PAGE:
What I'm pondering here is why AHI is considered to be the gold standard of measuring apnea severity, given the weakness of what AHI doesn't really cover?  Even the guideline of getting below AHI of 5 seems arbitrary and inaccurate.  I mean, if I had 50 apneas on a night where I slept 5 hours, my AHI would be 10...above the threshhold.  But if I had the same number of apneas on a night where I slept 10 hours, my AHI would be 5.  Same number of apneas, most of which would (for me) have been collected during REM.  But the score is twice as "bad" because one night I didn't sleep as long.

Why wouldn't doctors find an index based on density and severity of apnea (and disruptive) events instead of one based on a diluted average that, effectively, does a headcount of events without measuring what they're really like? 

My frustration over this is talking with doctors and folks in the industry who won't listen to you if you tell them you're still not getting rest...all because your AHi is still "okay" by the guideline standard.

Thoughts?
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#2
RE: Philosophical question: is AHI accurate enough?
Just a couple of little things that occur to me:

(01-25-2019, 11:55 AM)problemchild Wrote: Even the guideline of getting below AHI of 5 seems arbitrary and inaccurate.  I mean, if I had 50 apneas on a night where I slept 5 hours, my AHI would be 10...above the threshhold.  But if I had the same number of apneas on a night where I slept 10 hours, my AHI would be 5.  Same number of apneas, most of which would (for me) have been collected during REM.  But the score is twice as "bad" because one night I didn't sleep as long.

It's not twice as supposedly bad; it is twice as bad, objectively, because what's being measured is the average of (counted) events per hour. Per unit of time, the quality of your sleep on the first night is worse than that of your sleep on the second night. (That's disregarding the separate point that 5 hours isn't enough.) I assume that in most cases the duration is 8 hours plus or minus whatever; that's what the body wants. So if AHIs are often assumed to represent an average over an 8-hour night, that shouldn't be surprising. An 8-hour duration is right in the middle of the bell curve.

More generally, AHI is a measure (yes, a flawed one, as you say) of how untreated a patient's sleep apnea is. Sleep apnea isn't cured by CPAP or ASV. The whole idea is to treat it, or patch it, well enough that the oxygenation and the carbon-dioxide excretion are functioning acceptably. Even an AHI of zero isn't necessarily perfection, as you can tell from the various posts here by folks who have consistently low AHIs, maybe even zero, but still feel fatigued. That's one reason the question "Yes, but how do you feel?" keeps coming up.
"I wanted to be a Boy Scout, but I had all the wrong qualities.  They were looking for kids who were trustworthy, loyal, helpful, friendly, courteous, kind, obedient, cheerful, thrifty, brave, clean, and reverent.  Whereas I tended to be devious, fickle, obstructive, hostile, rude, mean, defiant, glum, extravagant, cowardly, dirty, and sacrilegious."  (George Carlin)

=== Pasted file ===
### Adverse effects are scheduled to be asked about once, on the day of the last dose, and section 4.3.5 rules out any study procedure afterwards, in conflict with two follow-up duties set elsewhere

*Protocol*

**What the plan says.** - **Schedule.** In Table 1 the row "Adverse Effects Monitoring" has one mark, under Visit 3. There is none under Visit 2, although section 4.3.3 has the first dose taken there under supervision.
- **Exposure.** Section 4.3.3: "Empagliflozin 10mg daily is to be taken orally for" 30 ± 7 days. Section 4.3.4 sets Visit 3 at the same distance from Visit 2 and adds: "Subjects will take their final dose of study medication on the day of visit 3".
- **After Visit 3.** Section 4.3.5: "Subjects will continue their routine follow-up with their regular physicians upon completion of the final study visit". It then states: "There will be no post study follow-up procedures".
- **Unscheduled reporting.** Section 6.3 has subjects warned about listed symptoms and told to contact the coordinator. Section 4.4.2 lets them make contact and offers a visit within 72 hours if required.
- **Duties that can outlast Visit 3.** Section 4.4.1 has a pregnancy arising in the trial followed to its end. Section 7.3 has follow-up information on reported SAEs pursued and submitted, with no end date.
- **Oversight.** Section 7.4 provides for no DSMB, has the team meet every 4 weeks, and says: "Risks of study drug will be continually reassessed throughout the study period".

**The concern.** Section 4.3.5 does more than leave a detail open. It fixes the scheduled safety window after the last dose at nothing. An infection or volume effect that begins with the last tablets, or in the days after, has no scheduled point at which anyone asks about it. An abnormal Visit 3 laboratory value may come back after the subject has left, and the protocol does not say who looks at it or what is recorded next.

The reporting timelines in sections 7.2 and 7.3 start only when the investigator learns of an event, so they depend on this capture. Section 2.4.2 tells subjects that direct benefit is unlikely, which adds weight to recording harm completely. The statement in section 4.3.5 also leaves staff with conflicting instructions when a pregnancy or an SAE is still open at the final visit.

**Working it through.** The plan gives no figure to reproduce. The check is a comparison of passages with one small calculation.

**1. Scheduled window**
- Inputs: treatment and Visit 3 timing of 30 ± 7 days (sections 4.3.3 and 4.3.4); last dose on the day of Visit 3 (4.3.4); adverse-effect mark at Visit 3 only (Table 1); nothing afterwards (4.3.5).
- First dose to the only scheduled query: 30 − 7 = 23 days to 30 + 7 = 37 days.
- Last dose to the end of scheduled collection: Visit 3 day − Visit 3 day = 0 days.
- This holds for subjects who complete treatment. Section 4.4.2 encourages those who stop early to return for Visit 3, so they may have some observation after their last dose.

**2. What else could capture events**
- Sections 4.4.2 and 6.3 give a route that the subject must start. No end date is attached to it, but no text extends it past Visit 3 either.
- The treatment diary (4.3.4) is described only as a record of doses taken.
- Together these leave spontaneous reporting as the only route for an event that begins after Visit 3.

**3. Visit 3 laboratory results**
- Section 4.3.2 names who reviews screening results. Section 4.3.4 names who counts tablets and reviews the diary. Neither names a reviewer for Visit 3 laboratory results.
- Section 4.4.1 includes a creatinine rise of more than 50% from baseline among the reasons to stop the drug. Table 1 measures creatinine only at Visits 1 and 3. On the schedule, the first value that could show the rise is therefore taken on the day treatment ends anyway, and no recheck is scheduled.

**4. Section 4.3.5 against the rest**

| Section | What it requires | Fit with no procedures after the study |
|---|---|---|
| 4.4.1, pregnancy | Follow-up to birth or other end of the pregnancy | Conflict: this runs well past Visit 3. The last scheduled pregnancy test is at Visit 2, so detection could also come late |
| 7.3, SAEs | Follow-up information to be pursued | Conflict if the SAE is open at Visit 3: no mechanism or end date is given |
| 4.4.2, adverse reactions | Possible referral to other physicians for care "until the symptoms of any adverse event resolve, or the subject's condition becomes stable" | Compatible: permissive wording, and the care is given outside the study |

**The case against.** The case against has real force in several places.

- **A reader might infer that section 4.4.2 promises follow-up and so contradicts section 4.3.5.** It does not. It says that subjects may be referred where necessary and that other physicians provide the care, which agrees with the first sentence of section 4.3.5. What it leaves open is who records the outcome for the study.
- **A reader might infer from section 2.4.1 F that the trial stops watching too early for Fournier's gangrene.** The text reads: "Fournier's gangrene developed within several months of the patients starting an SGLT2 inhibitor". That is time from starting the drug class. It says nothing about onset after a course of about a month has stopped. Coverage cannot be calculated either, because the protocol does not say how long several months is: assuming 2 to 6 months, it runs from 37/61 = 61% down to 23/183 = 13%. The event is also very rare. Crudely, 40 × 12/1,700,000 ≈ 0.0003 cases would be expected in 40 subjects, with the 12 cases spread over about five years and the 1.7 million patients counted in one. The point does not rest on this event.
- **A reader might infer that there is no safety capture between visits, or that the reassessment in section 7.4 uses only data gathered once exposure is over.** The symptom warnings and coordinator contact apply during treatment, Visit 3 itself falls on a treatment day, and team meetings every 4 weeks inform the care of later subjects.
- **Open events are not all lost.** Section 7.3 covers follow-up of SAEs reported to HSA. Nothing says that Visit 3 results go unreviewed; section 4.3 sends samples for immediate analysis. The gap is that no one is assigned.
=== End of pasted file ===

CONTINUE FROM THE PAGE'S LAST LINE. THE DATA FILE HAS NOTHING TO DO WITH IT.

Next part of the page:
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#3
RE: Philosophical question: is AHI accurate enough?
It also seems to me that any competent sleep doctor will take all of that into account and won't rely entirely on AHI numbers to tell the whole story, but will look at the full data if available, in addition to quizzing the patient. I mean, doesn't this just get back into our standard old lament, frequently heard, that a lot of sleepydocs are incompetent? That's why there's even an emoticon for it in the AB collection.

I can't help thinking that maybe you're expecting the AHI to do too much, or to represent too much. To paraphrase Uncle Siggy, sometimes an AHI is only an AHI.
"I wanted to be a Boy Scout, but I had all the wrong qualities.  They were looking for kids who were trustworthy, loyal, helpful, friendly, courteous, kind, obedient, cheerful, thrifty, brave, clean, and reverent.  Whereas I tended to be devious, fickle, obstructive, hostile, rude, mean, defiant, glum, extravagant, cowardly, dirty, and sacrilegious."  (George Carlin)
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#4
RE: Philosophical question: is AHI accurate enough?
I'm not particularly impressed with AHI as a measure of success, but it is the one metric the insurance companies and Medicare in particular use to determine your medical need and qualification for reimbursement of equipment. There are many individuals who go untreated because they don't have the number or types of events Medicare considers worthy of treatment. Doctors and sleep labs have become complicit in advancing this absurd standard. I have seen studies with obvious respiratory event related arousals, severe flow limitation and other problems that the person did not qualify for treatment because they didn't have the necessary apena or hypopnea; yet they display very poor sleep efficiency and sometimes very low oxygen saturation. We have also seen obvious cases of complex and central apnea dismissed and diagnosed as obstructive sleep apnea with a recommendation to lose weight and try CPAP.

The simple fact is a large portion of people the quit CPAP, do so because it is ineffective and the medical system is not interested in improving their results, instead blaming the patient for poor outcomes. Your question was a bit long, but hopefully I covered the gist of it.
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#5